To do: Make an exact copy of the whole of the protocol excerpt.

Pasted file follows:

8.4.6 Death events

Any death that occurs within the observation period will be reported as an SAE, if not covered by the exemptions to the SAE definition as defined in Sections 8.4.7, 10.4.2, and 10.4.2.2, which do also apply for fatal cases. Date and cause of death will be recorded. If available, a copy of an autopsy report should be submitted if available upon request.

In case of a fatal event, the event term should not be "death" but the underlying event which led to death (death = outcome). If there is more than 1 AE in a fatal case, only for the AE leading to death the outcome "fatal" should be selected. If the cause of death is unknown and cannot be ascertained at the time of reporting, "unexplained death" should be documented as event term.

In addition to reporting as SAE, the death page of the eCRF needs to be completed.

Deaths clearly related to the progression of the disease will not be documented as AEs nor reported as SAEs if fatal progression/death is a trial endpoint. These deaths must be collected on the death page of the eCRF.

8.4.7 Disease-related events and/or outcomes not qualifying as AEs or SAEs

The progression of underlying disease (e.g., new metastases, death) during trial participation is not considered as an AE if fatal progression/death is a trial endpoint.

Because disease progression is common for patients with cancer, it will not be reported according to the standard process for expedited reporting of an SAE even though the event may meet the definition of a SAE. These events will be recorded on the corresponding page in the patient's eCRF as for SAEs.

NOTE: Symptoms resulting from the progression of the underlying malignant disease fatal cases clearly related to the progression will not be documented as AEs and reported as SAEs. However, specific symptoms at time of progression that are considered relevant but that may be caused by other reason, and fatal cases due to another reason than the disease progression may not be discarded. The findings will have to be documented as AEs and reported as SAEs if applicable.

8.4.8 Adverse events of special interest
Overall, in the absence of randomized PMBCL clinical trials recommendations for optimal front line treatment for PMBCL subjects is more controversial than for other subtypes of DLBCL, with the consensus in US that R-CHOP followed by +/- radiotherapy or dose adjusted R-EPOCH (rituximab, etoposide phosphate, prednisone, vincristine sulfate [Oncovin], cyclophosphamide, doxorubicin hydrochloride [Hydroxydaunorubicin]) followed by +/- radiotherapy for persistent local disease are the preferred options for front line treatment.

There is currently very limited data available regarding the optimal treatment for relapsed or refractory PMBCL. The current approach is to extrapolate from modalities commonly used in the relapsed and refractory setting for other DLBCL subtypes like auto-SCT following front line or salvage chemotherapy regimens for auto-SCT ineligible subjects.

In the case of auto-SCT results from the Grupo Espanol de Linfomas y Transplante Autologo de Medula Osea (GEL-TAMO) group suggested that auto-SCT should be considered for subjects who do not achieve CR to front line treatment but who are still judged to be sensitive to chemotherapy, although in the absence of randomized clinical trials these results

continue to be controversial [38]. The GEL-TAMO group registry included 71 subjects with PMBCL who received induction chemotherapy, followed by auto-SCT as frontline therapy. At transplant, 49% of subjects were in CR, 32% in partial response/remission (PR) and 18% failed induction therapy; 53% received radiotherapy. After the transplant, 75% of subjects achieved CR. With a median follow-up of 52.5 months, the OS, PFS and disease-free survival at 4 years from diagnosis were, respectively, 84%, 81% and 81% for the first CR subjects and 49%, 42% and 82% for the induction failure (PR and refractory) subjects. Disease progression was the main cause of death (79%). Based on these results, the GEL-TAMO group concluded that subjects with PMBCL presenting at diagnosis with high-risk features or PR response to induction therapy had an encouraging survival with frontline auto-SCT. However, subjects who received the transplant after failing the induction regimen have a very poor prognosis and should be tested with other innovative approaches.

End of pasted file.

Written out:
8.4.6 Death events

Any death that occurs within the observation period will be reported as an SAE, if not covered by the exemptions to the SAE definition as defined in Sections 8.4.7, 10.4.2, and 10.4.2.2, which do also apply for fatal cases. Date and cause of death will be recorded. If available, a copy of an autopsy report should be submitted if available upon request.

In case of a fatal event, the event term should not be "death" but the underlying event which led to death (death = outcome). If there is more than 1 AE in a fatal case, only for the AE leading to death the outcome "fatal" should be selected. If the cause of death is unknown and cannot be ascertained at the time of reporting, "unexplained death" should be documented as event term.

In addition to reporting as SAE, the death page of the eCRF needs to be completed.

Deaths clearly related to the progression of the disease will not be documented as AEs nor reported as SAEs if fatal progression/death is a trial endpoint. These deaths must be collected on the death page of the eCRF.

8.4.7 Disease-related events and/or outcomes not qualifying as AEs or SAEs

The progression of underlying disease (e.g., new metastases, death) during trial participation is not considered as an AE if fatal progression/death is a trial endpoint.

Because disease progression is common for patients with cancer, it will not be reported according to the standard process for expedited reporting of an SAE even though the event may meet the definition of a SAE. These events will be recorded on the corresponding page in the patient's eCRF as for SAEs.

NOTE: Symptoms resulting from the progression of the underlying malignant disease fatal cases clearly related to the progression will not be documented as AEs and reported as SAEs. However, specific symptoms at time of progression that are considered relevant but that may be caused by other reason, and fatal cases due to another reason than the disease progression may not be discarded. The findings will have to be documented as AEs and reported as SAEs if applicable.

8.4.8 Adverse events of special interest
Overall, in the absence of randomized PMBCL clinical trials recommendations for optimal front line treatment for PMBCL subjects is more controversial than for other subtypes of DLBCL, with the consensus in US that R-CHOP followed by +/- radiotherapy or dose adjusted R-EPOCH (rituximab, etoposide phosphate, prednisone, vincristine sulfate [Oncovin], cyclophosphamide, doxorubicin hydrochloride [Hydroxydaunorubicin]) followed by +/- radiotherapy for persistent local disease are the preferred options for front line treatment.

There is currently very limited data available regarding the optimal treatment for relapsed or refractory PMBCL. The current approach is to extrapolate from modalities commonly used in the relapsed and refractory setting for other DLBCL subtypes like auto-SCT following front line or salvage chemotherapy regimens for auto-SCT ineligible subjects.

In the case of auto-SCT results from the Grupo Espanol de Linfomas y Transplante Autologo de Medula Osea (GEL-TAMO) group suggested that auto-SCT should be considered for subjects who do not achieve CR to front line treatment but who are still judged to be sensitive to chemotherapy, although in the absence of randomized clinical trials these results

continue to be controversial [38]. The GEL-TAMO group registry included 71 subjects with PMBCL who received induction chemotherapy, followed by auto-SCT as frontline therapy. At transplant, 49% of subjects were in CR, 32% in partial response/remission (PR) and 18% failed induction therapy; 53% received radiotherapy. After the transplant, 75% of subjects achieved CR. With a median follow-up of 52.5 months, the OS, PFS and disease-free survival at 4 years from diagnosis were, respectively, 84%, 81% and 81% for the first CR subjects and 49%, 42% and 82% for the induction failure (PR and refractory) subjects. Disease progression was the main cause of death (79%). Based on these results, the GEL-TAMO group concluded that subjects with PMBCL presenting at diagnosis with high-risk features or PR response to induction therapy had an encouraging survival with frontline auto-SCT. However, subjects who received the transplant after failing the induction regimen have a very poor prognosis and should be tested with other innovative approaches.